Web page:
For ages now, metals production has been of extraordinary significance to human civilization. Even the first comparably crude forms of metal were viewed as enormously precious base materials. Their novel existence revolutionized the tools available to man and determined what technological progress the ancient societies could make. The terms “Bronze Age” and “Iron Age” still remind us of that fact.

Today, we have firmly arrived in the digital age. This new era is not limited to information technology alone. It has already begun to shape our idea of how industrial manufacturing will be executed in the future—and importantly, it has started to change how steel and non-ferrous metals are produced.

So what will a fully digitalized steel plant look like? How will it differ technologically from the production environments we are familiar with? And what are the crucial steps that metals producers should take today to become the market leaders of tomorrow?

There are no simple answers to these questions, and let me tell you why. Firstly, every metals producer relies on a unique combination of production equipment in a distinctive setup. The investment costs associated with the existing equipment are usually high enough to demand that any addition, however groundbreaking, must maximize the potential of what is already in place.

“It is clear to me that digitalization will be a major driver of progress for the metals industry, and I am proud of the solutions that my company has to offer to facilitate the transition ahead.”

Secondly, digitalization will impact all steps of the metals-production chain, but it will change them with different solutions. Let me give you two examples: We are offering sensor technologies that are perfect for cold-­rolling applications, but they couldn’t be used in a hot-­rolling context. We have automation systems that introduce immense amounts of application knowledge into a particular area—for instance, with the aim of minimizing scrap in continuous casting—but these systems were optimized to excel in their field and could not be easily converted to fit another purpose. So as you can see, digitalization in metals production is complex and requires a multitude of separate technologies working together.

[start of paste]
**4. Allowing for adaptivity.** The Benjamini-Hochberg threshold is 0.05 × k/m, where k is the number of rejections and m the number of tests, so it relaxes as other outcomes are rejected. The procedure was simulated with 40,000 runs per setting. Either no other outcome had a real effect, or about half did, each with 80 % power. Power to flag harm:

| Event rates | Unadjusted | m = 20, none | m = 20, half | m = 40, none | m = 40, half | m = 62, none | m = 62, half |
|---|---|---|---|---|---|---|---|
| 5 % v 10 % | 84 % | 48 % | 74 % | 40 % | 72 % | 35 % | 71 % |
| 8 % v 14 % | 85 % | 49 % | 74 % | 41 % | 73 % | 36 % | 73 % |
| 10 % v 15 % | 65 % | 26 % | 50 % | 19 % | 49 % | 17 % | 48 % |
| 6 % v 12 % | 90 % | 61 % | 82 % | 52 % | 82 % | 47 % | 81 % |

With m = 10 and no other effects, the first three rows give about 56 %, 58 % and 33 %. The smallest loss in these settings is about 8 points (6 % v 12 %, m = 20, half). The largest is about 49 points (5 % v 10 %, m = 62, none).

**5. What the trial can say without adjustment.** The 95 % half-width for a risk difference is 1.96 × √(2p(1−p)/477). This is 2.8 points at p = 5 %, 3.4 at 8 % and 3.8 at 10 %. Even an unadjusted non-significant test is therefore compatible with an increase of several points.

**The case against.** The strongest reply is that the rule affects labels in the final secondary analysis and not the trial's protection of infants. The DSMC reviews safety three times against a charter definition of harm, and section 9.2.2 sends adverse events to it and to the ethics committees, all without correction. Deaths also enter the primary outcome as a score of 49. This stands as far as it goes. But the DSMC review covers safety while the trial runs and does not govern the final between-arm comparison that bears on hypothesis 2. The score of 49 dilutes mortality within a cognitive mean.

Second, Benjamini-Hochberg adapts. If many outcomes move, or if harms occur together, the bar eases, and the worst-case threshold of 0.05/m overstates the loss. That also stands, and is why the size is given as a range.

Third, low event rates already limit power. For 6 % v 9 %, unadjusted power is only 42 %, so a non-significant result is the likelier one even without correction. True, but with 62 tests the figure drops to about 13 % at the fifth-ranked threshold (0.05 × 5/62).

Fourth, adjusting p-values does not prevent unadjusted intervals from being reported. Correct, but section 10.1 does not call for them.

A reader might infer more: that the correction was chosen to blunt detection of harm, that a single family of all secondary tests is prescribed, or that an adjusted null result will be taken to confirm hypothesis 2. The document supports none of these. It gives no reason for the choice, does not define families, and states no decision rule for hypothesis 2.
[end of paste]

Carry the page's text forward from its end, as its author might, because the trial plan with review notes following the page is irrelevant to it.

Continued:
At Primetals Technologies, we have found that this complexity is best captured by use of a metaphor. Our “Metals Orchestra” concept was developed to illustrate that every metals-production plant consists of many different pieces of equipment, which can be seen as the players of an orchestra. All of them need to be brought to a certain level of proficiency, and they also have to be properly directed in order to perform in harmony. In an orchestra, an experienced conductor will ensure the alignment of all players; in a metals-production plant, sophisticated software systems take charge of all connected equipment.

This issue of Metals Magazine gives you an overview of numerous important solutions that Primetals Technologies has at its disposal to prepare your production equipment for a digitalized future. Depending on your situation and your targets, a distinct combination of technologies will be ideal for taking your plant to the next level.

It is clear to me that digitalization will be a major driver of progress for the metals industry. As I stated earlier, we are at the beginning of the digital age of metals production, and I am proud of the solutions that my company has to offer to facilitate the transition ahead. At Primetals Technologies, the entire staff is fully dedicated to advancing digitalization in metals production. 

I want this issue of our customer magazine to underline our commitment: We are ready to support you in pioneering the future of metals production—in advancing your very own Metals Orchestra, wherever you are located and whatever your goals may be.

Yasukuni Yamasaki
CEO and Chairman of Primetals Technologies